Quite a few years ago I wrote a piece arguing that the single most likely scenario for most of us having to deal with long term electrical shortages doesn't involve gridcrash scenarios, but the growth of poverty and utility shut offs. I suggested that people should be prepared to deal with electrical outages in large part simply because of the economic consequences of our situation. It isn't that I didn't believe anything could shut down the electric grid, I simply felt that realistically, the probabilities of more than short-term outages in the near term were pretty small.
In news that falls more in the astrophysicist's department than my own (hat tip to him for pointing this out to me), however, it turns out that at least one expert in Space Weather places the probability of a Carrington-style solar storm that could knock out transformers on a large scale at much, much higher than I'd ever considered - a one in eight chance by 2020. Ok, I was wrong - maybe you should be worried about gridcrash.
Reading "Emergency" made me want to buy a gun, a bicycle and some gardening tools. A better book would have aimed for less alarmism and more activism. If you're going to freak me out, tell me what to do about it. A good editor may have pointed this out --- and sliced through Kunstler's leaden writing, which can get repetitive and technical.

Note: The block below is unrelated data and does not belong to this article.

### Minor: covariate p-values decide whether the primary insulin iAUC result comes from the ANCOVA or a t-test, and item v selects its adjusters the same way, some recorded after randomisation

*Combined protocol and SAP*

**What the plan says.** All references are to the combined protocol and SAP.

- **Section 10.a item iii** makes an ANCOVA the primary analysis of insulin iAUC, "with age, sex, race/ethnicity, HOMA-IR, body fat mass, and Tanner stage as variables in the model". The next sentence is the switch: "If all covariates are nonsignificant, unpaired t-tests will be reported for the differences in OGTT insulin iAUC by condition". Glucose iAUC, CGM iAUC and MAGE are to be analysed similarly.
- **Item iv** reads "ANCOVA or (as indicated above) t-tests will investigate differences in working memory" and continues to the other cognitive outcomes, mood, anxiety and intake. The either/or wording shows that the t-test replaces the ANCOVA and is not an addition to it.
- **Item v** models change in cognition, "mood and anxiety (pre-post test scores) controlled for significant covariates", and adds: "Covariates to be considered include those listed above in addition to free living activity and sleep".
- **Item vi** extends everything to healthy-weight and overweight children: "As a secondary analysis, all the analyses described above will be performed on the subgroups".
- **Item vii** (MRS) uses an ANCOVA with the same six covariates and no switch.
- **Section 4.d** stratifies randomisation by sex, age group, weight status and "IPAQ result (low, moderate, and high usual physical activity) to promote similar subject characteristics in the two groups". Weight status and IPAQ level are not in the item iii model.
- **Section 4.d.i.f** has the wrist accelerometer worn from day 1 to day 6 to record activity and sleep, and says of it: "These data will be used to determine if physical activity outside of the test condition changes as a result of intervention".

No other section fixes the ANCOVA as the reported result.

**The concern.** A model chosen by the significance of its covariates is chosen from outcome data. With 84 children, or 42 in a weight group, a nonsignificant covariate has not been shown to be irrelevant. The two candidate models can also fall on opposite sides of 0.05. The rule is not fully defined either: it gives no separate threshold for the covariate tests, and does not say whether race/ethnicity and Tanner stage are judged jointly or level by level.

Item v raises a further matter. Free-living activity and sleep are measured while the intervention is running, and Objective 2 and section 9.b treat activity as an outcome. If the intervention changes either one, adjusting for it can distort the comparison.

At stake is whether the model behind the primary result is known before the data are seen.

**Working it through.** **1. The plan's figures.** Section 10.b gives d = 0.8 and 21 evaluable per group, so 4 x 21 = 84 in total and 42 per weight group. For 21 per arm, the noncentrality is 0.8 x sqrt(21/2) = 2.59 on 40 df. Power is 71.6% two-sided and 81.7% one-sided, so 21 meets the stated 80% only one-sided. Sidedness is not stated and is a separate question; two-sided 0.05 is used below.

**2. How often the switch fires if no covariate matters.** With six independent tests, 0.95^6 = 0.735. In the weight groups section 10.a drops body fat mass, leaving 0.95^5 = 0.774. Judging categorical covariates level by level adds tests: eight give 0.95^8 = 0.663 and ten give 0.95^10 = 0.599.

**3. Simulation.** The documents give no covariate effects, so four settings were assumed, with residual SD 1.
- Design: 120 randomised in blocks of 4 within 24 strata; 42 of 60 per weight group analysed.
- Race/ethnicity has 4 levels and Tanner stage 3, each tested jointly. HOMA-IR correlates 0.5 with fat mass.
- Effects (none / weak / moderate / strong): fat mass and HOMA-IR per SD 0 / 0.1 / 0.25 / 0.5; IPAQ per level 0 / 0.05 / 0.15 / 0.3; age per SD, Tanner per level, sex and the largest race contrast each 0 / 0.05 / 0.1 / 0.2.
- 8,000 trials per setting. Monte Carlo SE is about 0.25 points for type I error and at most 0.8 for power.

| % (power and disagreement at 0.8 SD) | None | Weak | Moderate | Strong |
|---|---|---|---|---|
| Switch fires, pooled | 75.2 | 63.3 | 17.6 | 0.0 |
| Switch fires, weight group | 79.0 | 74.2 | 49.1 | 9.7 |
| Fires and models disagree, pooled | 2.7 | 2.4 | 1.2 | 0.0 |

So after a fitful night of sleep, imagining the end of modern life as we've come to know it, I chose to stop worrying. Science, as it has so many times before, will come through for us in the end. If it doesn't, there's little I can do about it, and I'm not about to start hoarding canned goods in my basement.
This week, the Doomsday Seed Vault in Norway is scheduled to receive nearly 25,000 samples of seeds from around the world, including those of grains that grow on one of the world's highest mountain ranges and a plant whose stems redden an Ecuadorean drink on the "Day of the Dead."